Posts Tagged ‘Hydrogen’

A Theoretical Method for Distinguishing X‐H Bond Activation Mechanisms.

Wednesday, July 25th, 2018
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Consider the four reactions. The first two are taught in introductory organic chemistry as (a) a proton transfer, often abbreviated PT, from X to B (a base) and (b) a hydride transfer from X to A (an acid). The third example is taught as a hydrogen atom transfer or HAT from X to (in this example) O. Recently an article has appeared[1] citing an example of a fourth fundamental type (d), which is given the acronym cPCET which I will expand later. Here I explore this last type a bit further, in the context that X-H bond activations are currently a very active area of research.

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References

  1. J.E.M.N. Klein, and G. Knizia, "cPCET versus HAT: A Direct Theoretical Method for Distinguishing X-H Bond-Activation Mechanisms", Angewandte Chemie International Edition, vol. 57, pp. 11913-11917, 2018. http://dx.doi.org/10.1002/anie.201805511

Aromaticity-induced basicity.

Wednesday, April 18th, 2018
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The molecules below were discussed in the previous post as examples of highly polar but formally neutral molecules, a property induced by aromatisation of up to three rings. Since e.g. compound 3 is known only in its protonated phenolic form, here I take a look at the basicity of the oxygen in these systems to see if deprotonation of the ionic phenol form to the neutral polar form is viable.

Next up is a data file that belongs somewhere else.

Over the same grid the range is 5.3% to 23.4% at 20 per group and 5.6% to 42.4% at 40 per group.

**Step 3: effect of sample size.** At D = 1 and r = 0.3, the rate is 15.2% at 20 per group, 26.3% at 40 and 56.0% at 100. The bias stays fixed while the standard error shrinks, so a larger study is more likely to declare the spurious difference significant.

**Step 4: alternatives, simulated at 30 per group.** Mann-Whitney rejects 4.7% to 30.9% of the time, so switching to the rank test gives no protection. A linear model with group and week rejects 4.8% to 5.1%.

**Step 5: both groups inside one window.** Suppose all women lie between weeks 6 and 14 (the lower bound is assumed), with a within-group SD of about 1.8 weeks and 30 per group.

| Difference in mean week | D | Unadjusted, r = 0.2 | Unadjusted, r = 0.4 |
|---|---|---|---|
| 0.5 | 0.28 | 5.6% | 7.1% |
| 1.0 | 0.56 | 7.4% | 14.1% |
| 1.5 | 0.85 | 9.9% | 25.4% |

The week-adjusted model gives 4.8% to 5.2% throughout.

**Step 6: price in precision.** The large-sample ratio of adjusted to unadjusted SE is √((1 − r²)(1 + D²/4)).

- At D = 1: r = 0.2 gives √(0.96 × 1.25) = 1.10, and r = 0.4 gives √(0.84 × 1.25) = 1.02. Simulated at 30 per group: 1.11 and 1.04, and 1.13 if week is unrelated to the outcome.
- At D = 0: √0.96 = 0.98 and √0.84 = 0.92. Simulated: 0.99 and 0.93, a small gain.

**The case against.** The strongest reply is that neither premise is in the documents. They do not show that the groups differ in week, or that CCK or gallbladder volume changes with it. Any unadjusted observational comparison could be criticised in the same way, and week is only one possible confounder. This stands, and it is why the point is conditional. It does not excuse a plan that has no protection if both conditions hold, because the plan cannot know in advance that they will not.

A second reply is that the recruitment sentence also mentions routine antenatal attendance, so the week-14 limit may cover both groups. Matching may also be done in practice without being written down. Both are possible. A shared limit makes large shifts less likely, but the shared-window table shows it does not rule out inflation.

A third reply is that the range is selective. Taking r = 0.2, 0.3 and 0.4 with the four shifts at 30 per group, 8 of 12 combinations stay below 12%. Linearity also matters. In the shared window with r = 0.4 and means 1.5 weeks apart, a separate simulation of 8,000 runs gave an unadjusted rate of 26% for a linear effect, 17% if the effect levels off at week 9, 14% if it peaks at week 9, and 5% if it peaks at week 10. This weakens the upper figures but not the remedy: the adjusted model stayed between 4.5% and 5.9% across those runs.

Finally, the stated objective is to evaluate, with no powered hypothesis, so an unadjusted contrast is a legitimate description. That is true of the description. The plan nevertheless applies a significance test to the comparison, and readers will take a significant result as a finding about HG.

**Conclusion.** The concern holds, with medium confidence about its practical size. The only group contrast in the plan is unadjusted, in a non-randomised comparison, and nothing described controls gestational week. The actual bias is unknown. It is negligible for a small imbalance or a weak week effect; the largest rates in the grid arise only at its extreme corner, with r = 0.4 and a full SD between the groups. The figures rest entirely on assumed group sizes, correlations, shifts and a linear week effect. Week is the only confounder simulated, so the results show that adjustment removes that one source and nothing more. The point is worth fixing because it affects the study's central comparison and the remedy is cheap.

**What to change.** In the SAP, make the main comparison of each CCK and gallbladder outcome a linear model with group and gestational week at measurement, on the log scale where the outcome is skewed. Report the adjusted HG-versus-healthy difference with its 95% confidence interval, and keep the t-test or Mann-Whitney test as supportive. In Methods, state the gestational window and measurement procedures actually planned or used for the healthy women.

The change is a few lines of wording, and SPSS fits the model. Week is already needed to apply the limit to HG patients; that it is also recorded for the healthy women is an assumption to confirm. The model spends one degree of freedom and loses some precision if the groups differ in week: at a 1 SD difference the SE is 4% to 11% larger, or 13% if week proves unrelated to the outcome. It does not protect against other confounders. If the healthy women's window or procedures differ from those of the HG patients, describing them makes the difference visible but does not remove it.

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Hypervalent Helium – not!

Friday, February 16th, 2018
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Last year, this article[1] attracted a lot of attention as the first example of molecular helium in the form of Na2He. In fact, the helium in this species has a calculated bond index of only 0.15 and it is better classified as a sodium electride with the ionisation induced by pressure and the presence of helium atoms. The helium is neither valent, nor indeed hypervalent (the meanings are in fact equivalent for this element). In a separate blog posted in 2013, I noted a cobalt carbonyl complex containing a hexacoordinate hydrogen in the form of hydride, H. A comment appended to this blog insightfully asked about the isoelectronic complex containing He instead of H. Here, rather belatedly, I respond to this comment!

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References

  1. X. Dong, A.R. Oganov, A.F. Goncharov, E. Stavrou, S. Lobanov, G. Saleh, G. Qian, Q. Zhu, C. Gatti, V.L. Deringer, R. Dronskowski, X. Zhou, V.B. Prakapenka, Z. Konôpková, I.A. Popov, A.I. Boldyrev, and H. Wang, "A stable compound of helium and sodium at high pressure", Nature Chemistry, vol. 9, pp. 440-445, 2017. http://dx.doi.org/10.1038/nchem.2716

Hydrogen capture by boron: a crazy reaction path!

Thursday, September 21st, 2017